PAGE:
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Some days, I just find it hard to sit down and pray. Don’t get me wrong – I know it is important to pray for those in need. I know it is important to pray for those who are hurting or facing financial worries.

I know this.

But sometimes all those problems weigh me down. That’s when its time to break out prayers of praise.

First, I spend some time praising God. No, that doesn’t mean I spend time thanking him for giving me this or that. This is time for praise. This is the time to thank God for being God. Given that I can’t actually wrap my brain around all that entails, I have a tendency to go the St. Anselm route.

“Lord, You are Greater than anything I can possibly understand. You are mightier than (fill in the blank), more vast than (another blank), more merciful than (something else) . . .”

After I’ve done this for a while, I get into thanksgiving and, again, I try not to focus on just my blessings. What has He given those who are also having health problems? Supportive families, medical care, and the ability to connect with others over the phone or Facebook.

When I pray about someone who has financial worries, I might thank God for all of the gifts this person has and then toss in a request as well. “… and if it is your will, may he find a way to use this to support his family.”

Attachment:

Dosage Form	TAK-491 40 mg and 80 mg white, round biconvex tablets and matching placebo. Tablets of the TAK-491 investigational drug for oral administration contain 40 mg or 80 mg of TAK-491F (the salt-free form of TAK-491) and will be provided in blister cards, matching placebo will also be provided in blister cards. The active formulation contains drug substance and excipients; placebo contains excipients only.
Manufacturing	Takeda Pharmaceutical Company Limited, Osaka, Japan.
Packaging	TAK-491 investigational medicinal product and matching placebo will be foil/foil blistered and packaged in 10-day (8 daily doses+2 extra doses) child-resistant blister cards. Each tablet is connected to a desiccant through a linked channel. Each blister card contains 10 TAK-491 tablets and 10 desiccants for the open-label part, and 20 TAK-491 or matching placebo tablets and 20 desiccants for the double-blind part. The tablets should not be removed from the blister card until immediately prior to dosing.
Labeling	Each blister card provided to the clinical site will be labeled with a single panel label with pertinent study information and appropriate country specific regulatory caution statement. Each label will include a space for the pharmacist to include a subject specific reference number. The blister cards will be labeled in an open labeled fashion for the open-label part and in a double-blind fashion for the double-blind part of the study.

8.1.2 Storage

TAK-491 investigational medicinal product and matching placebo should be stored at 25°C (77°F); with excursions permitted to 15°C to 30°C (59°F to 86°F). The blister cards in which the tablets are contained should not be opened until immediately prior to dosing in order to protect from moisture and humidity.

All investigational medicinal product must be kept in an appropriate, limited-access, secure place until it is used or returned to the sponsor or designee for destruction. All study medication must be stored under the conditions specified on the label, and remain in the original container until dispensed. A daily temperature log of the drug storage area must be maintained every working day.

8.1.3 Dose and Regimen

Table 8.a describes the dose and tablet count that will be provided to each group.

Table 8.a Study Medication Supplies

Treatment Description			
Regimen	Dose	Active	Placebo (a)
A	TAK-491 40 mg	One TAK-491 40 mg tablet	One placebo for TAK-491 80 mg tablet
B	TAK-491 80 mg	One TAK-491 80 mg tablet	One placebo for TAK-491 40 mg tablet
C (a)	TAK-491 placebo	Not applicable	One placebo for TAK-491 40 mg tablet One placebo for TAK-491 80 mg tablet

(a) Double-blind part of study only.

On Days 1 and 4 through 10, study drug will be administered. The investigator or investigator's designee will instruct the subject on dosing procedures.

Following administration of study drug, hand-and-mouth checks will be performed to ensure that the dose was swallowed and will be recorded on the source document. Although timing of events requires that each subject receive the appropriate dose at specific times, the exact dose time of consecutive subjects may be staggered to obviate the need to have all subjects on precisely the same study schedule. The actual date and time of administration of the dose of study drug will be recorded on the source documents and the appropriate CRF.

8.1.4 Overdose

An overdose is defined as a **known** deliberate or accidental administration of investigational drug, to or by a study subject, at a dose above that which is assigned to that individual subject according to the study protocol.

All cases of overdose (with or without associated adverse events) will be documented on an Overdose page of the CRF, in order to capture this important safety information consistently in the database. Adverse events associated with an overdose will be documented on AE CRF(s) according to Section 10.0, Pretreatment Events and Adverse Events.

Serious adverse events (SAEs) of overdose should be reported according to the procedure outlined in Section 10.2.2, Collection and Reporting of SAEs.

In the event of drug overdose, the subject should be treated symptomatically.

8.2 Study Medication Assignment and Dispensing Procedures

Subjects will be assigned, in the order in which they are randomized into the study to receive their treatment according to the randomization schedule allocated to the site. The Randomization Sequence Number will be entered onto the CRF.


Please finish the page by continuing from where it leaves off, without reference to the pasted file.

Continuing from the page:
If your prayer time is getting you down, spend some time in praise. Thank God for what he has given you and those around you. Focus on what is good, and true and Holy. You’ll still have plenty of time to ask for whatever it is the people on your prayer list need, and you’ll also have a lighter spirit capable of lifting others up into His Light.

–SueBE

For no reason other than it makes me happy.
–SueBE

Most of us, as young children, were taught to share. We shared our toys. We shared our treats. Someone, some adult, was always around to remind us that any largesse was meant to spread around, even if we didn’t especially want to. It was the right thing to do.

Nowadays, sharing has gotten a bad name. Sharing wealth, for example. I had a boss, a millionaire many times over, who opined that he didn’t feel he paid enough in taxes. He would have gladly paid more, but no one asked him to. Cut to the Koch brothers grasping onto their every nickel like a pre-three-ghosts-plus-Marley Scrooge. I know which side I stand with.

Sharing seems to be confused with that other “s-word” — socialism. Sure, one day millionaires pay a fraction more in taxes or poor children are allowed health care (a basic human right) and WHAMMO! Suddenly, we’re living in Nazi Germany (fascists, by the way) or Soviet Russia (Communists). That’s a totally different head. Totally.* It’s not going to happen that way.

Because being kind to others, especially those in more need than we ourselves are, is not only a Christian tenet, it’s a tenet of most religions. Do unto others. The Good Samaritan. Good Karma. Funny thing is, the people who are most adamant about America being a Christian nation seem to be the very same people who don’t want their money taken away in order to help the less fortunate, thank you very much. It’s their money, their business. They built it, with no help from the government — who paved the roads that bring their customers to them, or from police and fire departments that keep them safe, or favorable zoning laws or any one of the many things that help us all, because we have decided to share our resources with each other so that more of us can be prosperous.